I am no fan of television (with the possible exceptions of HGTV, the History Channel, CSpan, and sometimes the Discovery Channel) but I have to admit a fascination with and possibly a compulsion to watch "The West Wing." I discovered the show when I was flat on my back recovering from surgery and became addicted. That's the right word, too -- addicted.
Never mind that the show promotes a Democratic agenda. Of course I relish their mistakes: having Air Force One leave Nashville after the President visits Oak Ridge, for example. Poor research there, as was President Bartlett's speech in defense of homosexuals which relied solely on Old Testament references. And there have been others but, interestingly, not nearly as many in the three years or so of episodes that I've watched as there were in the first episode of the new TV series "Commander In Chief."
One advantage "The West Wing" has over the upstart is that they used former White House staffers like Dee Dee Myers as consultants. That makes a HUGE difference.
It's been claimed that "Commander In Chief's" premise that a woman can be President reveals a rising American controversy. What's controversial about that? After all, we've already had a woman as candidate for Vice President. (Remember Geraldine Ferraro?) And in fiction, last year "The West Wing" gave a woman the position of Chief of Staff -- a position much more powerful than the average American voter realizes.
"Commander In Chief" is, however, a thinly veiled (she was mentioned by name more than five times in the first episode) apologist for Hillary Clinton's candidacy in 2008. And if the first episode was any indication, it's not going to do her any good.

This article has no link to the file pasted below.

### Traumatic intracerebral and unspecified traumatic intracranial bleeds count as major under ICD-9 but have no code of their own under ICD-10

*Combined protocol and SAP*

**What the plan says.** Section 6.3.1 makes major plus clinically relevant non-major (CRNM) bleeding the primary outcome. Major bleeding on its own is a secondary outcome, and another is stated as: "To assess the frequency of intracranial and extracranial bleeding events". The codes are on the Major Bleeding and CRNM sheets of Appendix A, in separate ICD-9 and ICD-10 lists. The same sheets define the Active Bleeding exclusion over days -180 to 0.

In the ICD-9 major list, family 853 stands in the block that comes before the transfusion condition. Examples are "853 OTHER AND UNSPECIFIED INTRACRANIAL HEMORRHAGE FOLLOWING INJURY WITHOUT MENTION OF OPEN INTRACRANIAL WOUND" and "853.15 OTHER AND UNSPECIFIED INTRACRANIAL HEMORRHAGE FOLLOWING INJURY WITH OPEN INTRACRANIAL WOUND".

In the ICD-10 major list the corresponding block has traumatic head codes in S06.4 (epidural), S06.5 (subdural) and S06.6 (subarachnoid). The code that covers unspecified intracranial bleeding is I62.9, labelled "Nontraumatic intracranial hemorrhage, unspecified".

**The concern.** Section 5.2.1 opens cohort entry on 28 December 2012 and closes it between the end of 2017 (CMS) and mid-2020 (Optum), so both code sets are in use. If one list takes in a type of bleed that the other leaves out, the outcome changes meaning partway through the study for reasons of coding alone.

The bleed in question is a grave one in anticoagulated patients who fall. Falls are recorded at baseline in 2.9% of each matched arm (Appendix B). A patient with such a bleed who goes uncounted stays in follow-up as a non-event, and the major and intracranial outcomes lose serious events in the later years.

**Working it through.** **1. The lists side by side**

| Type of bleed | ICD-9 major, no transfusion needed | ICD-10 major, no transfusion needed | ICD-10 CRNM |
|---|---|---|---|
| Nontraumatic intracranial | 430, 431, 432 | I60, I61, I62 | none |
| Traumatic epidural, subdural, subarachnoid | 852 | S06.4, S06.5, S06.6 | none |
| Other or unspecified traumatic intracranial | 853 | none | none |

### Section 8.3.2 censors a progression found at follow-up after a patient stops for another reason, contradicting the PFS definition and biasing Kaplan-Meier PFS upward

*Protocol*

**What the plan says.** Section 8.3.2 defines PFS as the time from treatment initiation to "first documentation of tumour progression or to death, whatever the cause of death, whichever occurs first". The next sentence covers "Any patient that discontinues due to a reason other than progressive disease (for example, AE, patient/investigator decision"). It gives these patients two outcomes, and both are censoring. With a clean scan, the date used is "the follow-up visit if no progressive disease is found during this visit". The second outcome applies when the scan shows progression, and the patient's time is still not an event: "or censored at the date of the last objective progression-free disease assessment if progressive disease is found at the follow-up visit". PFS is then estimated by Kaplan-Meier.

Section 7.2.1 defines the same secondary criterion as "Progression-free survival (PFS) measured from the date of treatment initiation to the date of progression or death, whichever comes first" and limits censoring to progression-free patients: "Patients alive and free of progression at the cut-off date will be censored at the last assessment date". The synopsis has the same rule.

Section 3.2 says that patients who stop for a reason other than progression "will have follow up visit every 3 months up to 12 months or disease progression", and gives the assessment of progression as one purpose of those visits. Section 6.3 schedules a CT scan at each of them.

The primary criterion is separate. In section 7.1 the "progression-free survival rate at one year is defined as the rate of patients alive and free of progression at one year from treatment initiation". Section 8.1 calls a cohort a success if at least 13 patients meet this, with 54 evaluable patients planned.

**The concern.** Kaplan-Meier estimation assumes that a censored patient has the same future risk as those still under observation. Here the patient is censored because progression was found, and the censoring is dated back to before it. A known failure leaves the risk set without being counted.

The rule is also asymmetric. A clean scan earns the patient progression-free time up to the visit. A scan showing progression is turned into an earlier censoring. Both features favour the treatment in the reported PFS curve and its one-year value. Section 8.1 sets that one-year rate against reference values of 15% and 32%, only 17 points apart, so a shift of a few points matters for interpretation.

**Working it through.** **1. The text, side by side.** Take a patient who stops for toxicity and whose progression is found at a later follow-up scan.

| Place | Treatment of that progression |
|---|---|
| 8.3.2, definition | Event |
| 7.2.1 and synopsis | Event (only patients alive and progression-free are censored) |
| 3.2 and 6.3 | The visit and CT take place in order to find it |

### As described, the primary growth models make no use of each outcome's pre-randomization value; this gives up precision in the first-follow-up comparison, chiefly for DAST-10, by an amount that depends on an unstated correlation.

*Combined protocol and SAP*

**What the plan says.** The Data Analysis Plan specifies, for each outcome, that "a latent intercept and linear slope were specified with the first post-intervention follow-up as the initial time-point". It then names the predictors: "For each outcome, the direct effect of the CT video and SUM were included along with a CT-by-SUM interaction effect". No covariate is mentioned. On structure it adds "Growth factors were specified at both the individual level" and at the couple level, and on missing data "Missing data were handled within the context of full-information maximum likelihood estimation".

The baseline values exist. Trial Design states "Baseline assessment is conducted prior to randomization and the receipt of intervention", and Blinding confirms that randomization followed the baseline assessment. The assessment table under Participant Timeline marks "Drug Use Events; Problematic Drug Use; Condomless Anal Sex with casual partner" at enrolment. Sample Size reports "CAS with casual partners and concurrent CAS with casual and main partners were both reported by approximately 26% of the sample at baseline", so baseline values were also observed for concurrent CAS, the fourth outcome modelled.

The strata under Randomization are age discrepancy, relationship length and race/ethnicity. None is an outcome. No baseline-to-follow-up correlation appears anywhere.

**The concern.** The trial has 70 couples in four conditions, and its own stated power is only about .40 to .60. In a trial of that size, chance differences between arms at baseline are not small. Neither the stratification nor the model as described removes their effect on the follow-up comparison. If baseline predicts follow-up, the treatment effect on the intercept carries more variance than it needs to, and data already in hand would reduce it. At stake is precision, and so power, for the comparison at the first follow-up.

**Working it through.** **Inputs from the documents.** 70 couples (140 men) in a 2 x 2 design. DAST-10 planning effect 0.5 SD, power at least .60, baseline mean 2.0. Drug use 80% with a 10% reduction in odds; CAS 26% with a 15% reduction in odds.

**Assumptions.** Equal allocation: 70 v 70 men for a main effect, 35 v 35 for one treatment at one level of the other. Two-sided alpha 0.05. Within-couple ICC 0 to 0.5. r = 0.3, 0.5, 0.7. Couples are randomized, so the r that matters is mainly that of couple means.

For example, the show is rife with feminist concepts, speeches and issues. As soon as she takes the oath of office, President Mackenzie Allen (Geena Davis) initiates military action in Nigeria to rescue a woman sentenced to death by stoning for adultery. She does not refer to the UN, nor does she confer with advisors or her Cabinet. She comes on like a dictator, inflicting her will mindlessly, heedlessly and without any thoughtful consideration of repercussions or results. This does, indeed, sound a lot like Hillary Clinton!
Something like this pales in the face of real crises facing the USA. Although it's based on reality -- there have been cases where Nigerian women were sentenced to death by stoning for adultery. So far all have been overturned on appeal and no executions for adultery have actually been carried out. It doesn't take an expert in foreign policy to imagine the political fallout from such a unilateral action by a US President!
The cast is mediocre. I suppose Geena Davis can't help looking like someone just socked her in the mouth but you can't help but shudder at the thought of such mediocre TV actors running the country! The writing is especially poor and the premise that a woman President is unusual is silly. Also, the title of the fourth episode seems like a barometer of the shallowness of the show: "Walk Softly and Carry A Lipstick." There is no depth in this show and no passion. Another thing that is lacking is that sense of awe and respect for the American system that's in the West Wing. The fast, intelligent repartee is missing, too.
Women now run corporations, serve in Congress, serve in the military and more. The only problem with fielding a woman for President is that there are so few qualified women out there.
In "Commander In Chief" we can get an idea of what it would mean to America if we let modern feminists loose in the White House. An unmitigated disaster.